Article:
When you talk about the offensive stars for the Colorado Avalanche, the discussion starts (and often ends) with Nathan Mackinnon. The 22-year old is in the middle of a breakout season that is putting him among the elite players in the NHL. Thanks to MacKinnon’s dominance, it’s often overlooked that Tyson Barrie is leading the league in offensive production among defensemen.
Barrie’s 0.84 points per game played is the best in the NHL. Better than Erik Karlsson. Better than Shayne Gostisbehere. Better than John Klingberg.
As we head into Christmas, Tyson Barrie is on pace for 69 points this season - a huge jump from his previous career high of 53. He’s been incredible offensively for the Avs and a big reason why their powerplay - that was a league worse 12% last season - is drastically improved this year.
The biggest knock on Barrie has always been his defensive play. Even now, when he is dominating offensively, if you wade through Avs twitter, you see a ton of fans that still view him as a liability to the team. No matter what he does in the offensive zone, his game is remembered for the mistakes he makes.
It reminds me a lot of the early careers of players like P.K. Subban and Jake Gardiner. When defensemen are as talented as these guys are, they have the puck a lot - something that leads to more giveaways than you see from other players. These players take risks. Sometimes those risks lead to defensive blunders. More often they lead to offensive success.
Thanks to the nature of many fans, Tyson Barrie could have a three-point night, but all anyone remembers is the one bad turnover he had in the neutral zone.
It’s a matter of perception vs reality. A prevalent narrative in Denver this season is that Patrik Nemeth brings the “solid defensive play” that compliments Barrie well. In actuality, Barrie has a far better CA/60 than Nemeth and has actually been better defensively away from him.
There’s also the giant elephant in the room that is plus/minus. There are still many hockey fans - and analysts - that use +/- as a barometer for a player’s defensive play. As a result, Barrie's -53 over the past three seasons stands out as an argument for him being a bad defensive player. The problem is that in actuality, +/- is a useless stat, as we traditionally know it. Many still don’t believe this to be the case, despite studies to the contrary - so there will always be those that use +/- as an argument for Barrie’s deficiencies.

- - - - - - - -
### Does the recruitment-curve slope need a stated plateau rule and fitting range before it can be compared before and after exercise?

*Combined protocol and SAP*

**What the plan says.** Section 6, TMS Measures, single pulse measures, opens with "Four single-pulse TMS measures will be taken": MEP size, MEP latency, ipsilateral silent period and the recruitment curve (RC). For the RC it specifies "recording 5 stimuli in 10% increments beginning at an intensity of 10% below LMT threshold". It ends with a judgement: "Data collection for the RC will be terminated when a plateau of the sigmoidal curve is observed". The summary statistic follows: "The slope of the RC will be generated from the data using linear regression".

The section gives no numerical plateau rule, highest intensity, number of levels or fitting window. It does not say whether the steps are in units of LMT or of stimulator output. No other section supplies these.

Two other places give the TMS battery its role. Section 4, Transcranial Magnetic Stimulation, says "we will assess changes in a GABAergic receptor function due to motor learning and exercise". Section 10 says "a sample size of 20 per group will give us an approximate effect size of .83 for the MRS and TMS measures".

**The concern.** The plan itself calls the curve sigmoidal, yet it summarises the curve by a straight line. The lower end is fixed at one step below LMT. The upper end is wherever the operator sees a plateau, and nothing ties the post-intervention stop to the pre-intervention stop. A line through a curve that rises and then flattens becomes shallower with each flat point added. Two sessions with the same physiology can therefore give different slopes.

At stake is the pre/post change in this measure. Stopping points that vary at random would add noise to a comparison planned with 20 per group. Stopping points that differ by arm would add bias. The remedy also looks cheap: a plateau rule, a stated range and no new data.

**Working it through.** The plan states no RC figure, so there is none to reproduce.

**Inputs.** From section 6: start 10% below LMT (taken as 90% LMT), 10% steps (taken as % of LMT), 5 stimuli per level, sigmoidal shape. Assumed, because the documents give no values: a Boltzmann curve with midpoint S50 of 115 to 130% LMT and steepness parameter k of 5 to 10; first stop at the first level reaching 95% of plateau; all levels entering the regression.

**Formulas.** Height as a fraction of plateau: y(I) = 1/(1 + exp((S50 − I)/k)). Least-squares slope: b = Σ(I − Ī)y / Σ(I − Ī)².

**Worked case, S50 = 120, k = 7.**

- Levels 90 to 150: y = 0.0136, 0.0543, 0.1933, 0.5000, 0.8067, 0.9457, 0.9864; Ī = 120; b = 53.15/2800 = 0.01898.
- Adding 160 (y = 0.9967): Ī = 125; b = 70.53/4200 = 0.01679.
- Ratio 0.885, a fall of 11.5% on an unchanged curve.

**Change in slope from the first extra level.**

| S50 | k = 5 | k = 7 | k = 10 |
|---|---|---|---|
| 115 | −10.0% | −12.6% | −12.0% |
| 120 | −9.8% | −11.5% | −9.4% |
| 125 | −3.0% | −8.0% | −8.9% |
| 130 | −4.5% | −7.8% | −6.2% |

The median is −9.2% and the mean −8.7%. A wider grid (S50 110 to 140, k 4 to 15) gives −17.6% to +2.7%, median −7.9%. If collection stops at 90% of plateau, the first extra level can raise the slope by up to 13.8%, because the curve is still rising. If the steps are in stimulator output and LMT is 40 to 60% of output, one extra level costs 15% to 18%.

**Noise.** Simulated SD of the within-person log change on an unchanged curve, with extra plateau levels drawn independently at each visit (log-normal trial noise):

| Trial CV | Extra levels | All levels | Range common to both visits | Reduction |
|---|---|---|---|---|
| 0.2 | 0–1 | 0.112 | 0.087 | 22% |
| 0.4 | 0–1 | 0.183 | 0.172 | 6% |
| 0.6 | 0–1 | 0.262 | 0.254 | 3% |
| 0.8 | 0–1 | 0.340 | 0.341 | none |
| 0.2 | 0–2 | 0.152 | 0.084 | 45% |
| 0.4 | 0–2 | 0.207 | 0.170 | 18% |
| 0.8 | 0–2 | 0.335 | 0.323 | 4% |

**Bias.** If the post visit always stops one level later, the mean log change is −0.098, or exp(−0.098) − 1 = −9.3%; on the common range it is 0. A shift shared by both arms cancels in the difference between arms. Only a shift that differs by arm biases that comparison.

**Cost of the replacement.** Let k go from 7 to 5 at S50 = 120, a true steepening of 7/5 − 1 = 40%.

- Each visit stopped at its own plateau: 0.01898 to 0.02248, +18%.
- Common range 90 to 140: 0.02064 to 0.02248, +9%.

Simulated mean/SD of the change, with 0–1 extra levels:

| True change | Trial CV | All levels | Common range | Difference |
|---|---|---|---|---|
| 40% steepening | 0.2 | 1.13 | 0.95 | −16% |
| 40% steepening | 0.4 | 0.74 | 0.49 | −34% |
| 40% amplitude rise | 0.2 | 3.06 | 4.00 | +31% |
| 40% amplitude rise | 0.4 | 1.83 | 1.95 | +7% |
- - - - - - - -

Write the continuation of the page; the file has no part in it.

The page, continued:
Sure, Tyson Barrie is playing somewhat sheltered minutes. But that doesn’t mean he is as horrendous defensively as some would believe. His xGA, CA/60 and SC/60 are all right in the middle for Avalanche defenders.
He’s an elite puck mover, elite point producer and average defender. That’s a pretty darn good combination.
Barrie’s contribution to the Avalanche this season has been significant - especially for a team that has struggled to get offensive production from anyone beyond the top line.
Despite his play, Barrie’s name is very rarely included when people talk about the future of the Avalanche blueline. Samuel Girard, Cale Makar, Conor Timmins, Erik Johnson, even Nikita Zadorov are thrown around as the foundation for the future. At 26, Barrie is already an afterthought - though part of that comes from trade rumours that have been whispered for the past few seasons.
Now that Matt Duchene has finally moved on, Barrie’s name is the one that will likely be featured as the deadline gets close - and it seems many who follow the Avs are perfectly ok with it.
If Avalanche fans don’t want him, I’m sure there are a number of others that would gladly welcome Tyson Barrie to their team.